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Web 2.0 Companies Vie for Google's Affection..and Money

Like a gaggle of cheerleaders pining for the dreamy star quarterback, it's always entertaining to watch the Web 2.0 community vie for Google's attention (AKA dollars).

The recent aquisition of Upstartle has provided hope companies struggling to keep their heads above water long enough for Google to (hopefully) buy them out.

Redmonk analyst and all around know-it-all Stephen O'Grady was more than happy to point out the obvious, "The general pattern is that big companies let the other companies do the innovations for them. Smaller companies can do innovation in a more agile fashion outside the boundaries of a large company, and they get acquired."

The deal has also breathed new life into speculation over Google's future plans, especially those involving GDrive.

Web 2.0 Companies Vie for Google's Affection..and Money By Brent Brandow at 04:19 PM
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Google Stock Value Worthless?

The following is an excerpt of an IM conversation between me and someone else a few minutes ago. He was asking me about whether or not I had seen an article about how you don't get voting rights or dividends when you own Google stock. I thought it was pretty funny so I decided to post it for your enjoyment.

joe: so someone posted an article on digg last week about google stock, you don't get voting rights with it, and they'll never pay a dividend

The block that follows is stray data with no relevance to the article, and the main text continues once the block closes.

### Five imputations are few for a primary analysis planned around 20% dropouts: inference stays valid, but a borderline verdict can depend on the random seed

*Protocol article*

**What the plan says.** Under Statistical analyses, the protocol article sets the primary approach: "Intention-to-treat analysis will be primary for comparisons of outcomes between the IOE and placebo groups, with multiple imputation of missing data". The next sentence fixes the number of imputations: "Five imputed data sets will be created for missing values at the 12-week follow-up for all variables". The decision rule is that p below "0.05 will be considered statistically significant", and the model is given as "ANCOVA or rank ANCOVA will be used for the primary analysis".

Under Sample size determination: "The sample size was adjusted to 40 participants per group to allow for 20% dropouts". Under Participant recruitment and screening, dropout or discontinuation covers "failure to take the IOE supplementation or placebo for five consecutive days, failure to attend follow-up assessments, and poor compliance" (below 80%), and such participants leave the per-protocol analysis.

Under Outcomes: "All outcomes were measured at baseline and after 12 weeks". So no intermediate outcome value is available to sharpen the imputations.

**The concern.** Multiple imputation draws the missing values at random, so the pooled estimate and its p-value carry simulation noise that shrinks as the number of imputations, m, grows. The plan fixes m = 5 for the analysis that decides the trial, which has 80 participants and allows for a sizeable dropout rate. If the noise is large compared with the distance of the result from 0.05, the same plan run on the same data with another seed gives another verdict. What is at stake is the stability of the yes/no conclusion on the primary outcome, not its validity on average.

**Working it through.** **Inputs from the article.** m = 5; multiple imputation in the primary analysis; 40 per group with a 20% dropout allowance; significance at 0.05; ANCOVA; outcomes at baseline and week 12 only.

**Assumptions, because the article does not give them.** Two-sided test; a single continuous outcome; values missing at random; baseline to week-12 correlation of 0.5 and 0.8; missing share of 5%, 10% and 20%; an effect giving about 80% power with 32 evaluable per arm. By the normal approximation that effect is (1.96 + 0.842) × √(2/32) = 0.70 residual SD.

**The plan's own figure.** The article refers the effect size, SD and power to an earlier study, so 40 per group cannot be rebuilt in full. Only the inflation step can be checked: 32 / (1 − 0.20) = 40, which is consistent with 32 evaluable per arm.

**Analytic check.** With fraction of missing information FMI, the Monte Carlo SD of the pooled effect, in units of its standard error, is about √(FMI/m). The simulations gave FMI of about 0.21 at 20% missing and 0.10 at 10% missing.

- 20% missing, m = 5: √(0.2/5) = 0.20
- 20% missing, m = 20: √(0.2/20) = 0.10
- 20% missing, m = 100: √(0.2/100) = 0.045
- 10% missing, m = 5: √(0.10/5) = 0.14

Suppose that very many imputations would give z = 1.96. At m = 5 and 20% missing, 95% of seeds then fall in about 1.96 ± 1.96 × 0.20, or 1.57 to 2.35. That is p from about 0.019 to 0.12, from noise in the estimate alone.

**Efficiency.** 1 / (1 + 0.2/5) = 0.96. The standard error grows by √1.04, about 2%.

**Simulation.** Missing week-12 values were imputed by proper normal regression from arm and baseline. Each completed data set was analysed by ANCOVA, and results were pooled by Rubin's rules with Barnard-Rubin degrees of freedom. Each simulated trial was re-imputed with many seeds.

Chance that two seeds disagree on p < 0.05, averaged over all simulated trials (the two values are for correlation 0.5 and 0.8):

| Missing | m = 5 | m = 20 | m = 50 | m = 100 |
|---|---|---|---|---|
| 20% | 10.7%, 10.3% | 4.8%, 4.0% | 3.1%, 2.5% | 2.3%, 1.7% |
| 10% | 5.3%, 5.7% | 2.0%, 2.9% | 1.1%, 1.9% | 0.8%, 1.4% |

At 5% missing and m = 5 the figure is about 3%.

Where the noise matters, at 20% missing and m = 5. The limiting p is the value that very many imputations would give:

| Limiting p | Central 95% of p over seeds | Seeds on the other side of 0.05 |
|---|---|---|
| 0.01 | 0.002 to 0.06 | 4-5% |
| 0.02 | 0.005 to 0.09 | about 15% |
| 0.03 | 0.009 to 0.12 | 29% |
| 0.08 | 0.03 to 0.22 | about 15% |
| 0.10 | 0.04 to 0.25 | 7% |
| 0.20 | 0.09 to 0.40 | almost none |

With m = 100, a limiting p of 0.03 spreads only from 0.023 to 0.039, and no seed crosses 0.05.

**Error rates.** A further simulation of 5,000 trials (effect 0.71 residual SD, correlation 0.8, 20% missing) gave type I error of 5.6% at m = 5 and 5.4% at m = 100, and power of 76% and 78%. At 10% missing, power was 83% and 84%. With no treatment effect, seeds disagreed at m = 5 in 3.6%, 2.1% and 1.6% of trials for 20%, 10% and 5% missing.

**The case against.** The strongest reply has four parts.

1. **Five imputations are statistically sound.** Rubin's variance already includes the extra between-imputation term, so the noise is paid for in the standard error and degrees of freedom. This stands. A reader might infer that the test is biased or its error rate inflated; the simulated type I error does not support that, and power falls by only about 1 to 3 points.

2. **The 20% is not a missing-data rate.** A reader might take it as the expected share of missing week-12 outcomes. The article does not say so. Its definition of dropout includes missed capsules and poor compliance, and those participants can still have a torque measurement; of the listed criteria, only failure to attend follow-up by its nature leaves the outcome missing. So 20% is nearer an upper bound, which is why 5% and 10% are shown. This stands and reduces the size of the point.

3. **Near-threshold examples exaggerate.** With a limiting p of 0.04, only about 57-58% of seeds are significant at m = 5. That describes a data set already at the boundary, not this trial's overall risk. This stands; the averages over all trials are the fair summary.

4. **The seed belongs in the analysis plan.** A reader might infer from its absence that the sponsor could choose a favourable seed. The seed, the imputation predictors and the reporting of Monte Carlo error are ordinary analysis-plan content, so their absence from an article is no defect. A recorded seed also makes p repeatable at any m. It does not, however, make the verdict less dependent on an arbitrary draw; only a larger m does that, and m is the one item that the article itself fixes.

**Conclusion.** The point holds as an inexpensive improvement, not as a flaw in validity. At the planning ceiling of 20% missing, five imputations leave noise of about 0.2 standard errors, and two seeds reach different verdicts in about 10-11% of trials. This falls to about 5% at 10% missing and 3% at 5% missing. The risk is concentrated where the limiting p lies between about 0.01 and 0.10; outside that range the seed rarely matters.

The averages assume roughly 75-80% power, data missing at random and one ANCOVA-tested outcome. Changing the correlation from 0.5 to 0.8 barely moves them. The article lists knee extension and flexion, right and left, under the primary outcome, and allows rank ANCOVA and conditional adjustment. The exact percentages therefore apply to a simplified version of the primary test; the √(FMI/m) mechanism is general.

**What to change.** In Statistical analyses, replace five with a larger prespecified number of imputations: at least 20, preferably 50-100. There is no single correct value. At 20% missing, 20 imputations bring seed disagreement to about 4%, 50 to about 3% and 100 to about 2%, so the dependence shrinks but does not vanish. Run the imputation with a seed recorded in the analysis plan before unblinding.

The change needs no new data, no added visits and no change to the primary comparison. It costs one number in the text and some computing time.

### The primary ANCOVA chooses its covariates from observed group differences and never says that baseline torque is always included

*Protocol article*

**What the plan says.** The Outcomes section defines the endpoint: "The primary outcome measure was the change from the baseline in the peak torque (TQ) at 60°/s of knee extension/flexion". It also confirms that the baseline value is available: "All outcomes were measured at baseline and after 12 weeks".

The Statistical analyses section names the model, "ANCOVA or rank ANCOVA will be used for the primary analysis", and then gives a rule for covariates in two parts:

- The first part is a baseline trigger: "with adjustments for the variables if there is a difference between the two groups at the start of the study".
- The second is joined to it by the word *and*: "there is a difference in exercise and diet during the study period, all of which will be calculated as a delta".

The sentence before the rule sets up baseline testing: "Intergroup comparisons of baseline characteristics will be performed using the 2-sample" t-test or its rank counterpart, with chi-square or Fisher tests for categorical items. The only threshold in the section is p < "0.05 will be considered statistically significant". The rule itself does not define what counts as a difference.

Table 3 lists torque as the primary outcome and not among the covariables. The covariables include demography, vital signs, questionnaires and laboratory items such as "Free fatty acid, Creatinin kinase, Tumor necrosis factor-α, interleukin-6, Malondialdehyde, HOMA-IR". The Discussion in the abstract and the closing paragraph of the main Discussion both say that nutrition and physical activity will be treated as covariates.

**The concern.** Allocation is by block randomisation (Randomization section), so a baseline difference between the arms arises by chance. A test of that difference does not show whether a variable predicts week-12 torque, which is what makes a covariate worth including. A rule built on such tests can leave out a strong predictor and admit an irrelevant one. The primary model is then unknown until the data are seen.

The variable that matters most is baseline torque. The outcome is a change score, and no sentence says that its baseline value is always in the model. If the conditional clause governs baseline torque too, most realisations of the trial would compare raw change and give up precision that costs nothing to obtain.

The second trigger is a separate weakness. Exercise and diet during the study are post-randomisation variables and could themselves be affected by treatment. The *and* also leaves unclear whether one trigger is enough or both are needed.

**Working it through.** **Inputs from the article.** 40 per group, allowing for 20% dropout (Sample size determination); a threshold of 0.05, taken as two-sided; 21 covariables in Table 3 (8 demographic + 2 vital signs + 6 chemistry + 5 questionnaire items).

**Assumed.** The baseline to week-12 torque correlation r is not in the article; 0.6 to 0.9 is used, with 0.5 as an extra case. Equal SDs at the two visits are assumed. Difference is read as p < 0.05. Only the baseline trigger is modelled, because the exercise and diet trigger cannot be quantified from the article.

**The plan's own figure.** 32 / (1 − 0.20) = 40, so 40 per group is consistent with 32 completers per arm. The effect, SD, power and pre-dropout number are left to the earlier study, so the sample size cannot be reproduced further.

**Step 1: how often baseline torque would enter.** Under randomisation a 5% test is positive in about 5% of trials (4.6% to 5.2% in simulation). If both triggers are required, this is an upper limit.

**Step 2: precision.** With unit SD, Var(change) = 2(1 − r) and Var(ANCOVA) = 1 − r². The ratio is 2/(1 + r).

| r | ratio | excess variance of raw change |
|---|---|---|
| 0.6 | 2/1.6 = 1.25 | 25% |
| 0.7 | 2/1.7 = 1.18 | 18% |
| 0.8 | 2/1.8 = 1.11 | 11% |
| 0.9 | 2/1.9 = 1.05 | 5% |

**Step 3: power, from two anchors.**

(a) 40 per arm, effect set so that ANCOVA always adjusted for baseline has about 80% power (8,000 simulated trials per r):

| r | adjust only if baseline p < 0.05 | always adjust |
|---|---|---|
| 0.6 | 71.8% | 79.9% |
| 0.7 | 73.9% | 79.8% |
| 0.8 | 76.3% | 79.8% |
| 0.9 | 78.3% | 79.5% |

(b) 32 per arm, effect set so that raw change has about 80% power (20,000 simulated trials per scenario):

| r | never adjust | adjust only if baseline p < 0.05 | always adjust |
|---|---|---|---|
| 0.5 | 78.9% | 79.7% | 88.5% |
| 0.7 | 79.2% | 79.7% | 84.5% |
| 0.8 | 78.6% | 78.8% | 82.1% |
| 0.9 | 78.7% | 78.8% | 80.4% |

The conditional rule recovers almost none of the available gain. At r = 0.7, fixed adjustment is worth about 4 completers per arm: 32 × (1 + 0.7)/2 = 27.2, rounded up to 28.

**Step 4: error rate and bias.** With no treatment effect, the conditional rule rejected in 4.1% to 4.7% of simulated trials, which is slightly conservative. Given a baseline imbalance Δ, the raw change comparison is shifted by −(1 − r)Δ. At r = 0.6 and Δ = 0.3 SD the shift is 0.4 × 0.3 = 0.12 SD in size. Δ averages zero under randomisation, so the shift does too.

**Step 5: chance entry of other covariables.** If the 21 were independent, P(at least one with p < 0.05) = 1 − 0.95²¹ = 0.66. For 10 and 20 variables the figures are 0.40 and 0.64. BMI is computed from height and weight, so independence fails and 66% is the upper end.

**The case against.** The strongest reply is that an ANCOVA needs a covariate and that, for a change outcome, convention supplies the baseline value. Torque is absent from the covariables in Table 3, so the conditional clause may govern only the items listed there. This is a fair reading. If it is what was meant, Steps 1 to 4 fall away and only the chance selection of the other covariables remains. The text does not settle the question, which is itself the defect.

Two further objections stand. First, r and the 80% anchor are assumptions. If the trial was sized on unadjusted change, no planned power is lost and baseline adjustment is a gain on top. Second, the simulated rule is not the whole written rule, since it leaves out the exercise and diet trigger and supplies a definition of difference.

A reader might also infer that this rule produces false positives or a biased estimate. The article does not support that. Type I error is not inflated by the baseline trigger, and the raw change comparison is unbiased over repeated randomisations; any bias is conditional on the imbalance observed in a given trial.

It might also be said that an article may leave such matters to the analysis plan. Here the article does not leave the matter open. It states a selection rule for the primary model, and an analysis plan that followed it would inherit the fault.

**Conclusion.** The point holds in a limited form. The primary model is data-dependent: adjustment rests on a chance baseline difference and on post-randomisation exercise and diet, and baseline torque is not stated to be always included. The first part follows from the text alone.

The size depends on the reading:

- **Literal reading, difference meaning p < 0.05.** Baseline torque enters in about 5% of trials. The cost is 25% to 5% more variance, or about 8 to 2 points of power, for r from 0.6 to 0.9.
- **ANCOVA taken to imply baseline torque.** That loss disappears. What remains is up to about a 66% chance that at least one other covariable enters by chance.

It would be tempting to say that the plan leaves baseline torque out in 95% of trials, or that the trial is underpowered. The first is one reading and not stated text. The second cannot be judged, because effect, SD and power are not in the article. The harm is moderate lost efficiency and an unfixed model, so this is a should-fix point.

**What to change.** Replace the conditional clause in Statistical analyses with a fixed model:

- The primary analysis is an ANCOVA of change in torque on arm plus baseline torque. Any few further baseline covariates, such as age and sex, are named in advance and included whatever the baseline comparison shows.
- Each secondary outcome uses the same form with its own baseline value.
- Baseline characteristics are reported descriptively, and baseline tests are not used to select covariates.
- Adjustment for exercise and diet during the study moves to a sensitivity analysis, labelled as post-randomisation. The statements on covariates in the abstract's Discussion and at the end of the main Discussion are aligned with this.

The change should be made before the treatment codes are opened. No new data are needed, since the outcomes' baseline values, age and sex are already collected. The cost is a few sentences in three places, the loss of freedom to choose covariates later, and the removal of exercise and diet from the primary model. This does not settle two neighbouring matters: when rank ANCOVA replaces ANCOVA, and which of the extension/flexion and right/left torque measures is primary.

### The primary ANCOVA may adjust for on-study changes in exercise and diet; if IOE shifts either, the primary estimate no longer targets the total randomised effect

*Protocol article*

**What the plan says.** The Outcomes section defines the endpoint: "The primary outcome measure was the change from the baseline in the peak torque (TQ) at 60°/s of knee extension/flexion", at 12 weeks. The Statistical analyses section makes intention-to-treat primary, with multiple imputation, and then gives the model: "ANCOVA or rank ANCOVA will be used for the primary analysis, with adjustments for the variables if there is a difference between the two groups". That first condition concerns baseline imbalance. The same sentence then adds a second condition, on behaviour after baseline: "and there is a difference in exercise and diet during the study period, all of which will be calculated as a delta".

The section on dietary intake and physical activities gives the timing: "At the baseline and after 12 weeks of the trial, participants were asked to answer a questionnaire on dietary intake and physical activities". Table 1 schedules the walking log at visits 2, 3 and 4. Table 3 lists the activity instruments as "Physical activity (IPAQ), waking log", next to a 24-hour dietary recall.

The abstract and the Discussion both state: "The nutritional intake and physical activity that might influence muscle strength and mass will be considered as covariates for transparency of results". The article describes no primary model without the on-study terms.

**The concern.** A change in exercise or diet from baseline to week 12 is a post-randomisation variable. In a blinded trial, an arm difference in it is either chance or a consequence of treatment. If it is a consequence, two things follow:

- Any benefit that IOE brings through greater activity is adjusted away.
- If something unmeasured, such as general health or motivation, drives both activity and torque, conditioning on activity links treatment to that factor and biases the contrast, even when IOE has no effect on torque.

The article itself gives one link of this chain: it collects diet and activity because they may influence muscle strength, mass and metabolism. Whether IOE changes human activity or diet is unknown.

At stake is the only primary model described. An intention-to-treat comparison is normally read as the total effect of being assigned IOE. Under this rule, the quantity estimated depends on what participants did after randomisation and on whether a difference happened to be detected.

jason: dividend isn't surprising, the voting rights stem from Sergei's and Larry's motto that they control the company, no matter how much the stock market wants to

joe: but it seems there is absolutely no value in owning the stock

jason: if it appreciates then there is value to it

joe: but there is no intrinsic value to it

jason: is there ever really any "intrinsic value" to stock? I buy stock so it will appreciate, not so I can vote

joe: dividends

jason: nah, overrated

joe: i mean the book value is p/e of 20, well old poeple want the income rather than the potential for value appreciation

jason: google is not an old person stock

joe: lol
So for those of you that want to own Google stock, my advice is to not purchase if you are counting on it for retirement in the next 5 years... you'll not get that comfy feeling of having a "say-so" in what happens to your retirement.

Google Stock Value Worthless? By Jason Dowdell at 03:42 PM
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Leads Are People Too

The Interactive Advertising Bureau has developed a best practices document for generating leads so that unscrupulous folks don't tarnish the growing market for acquiring consumers.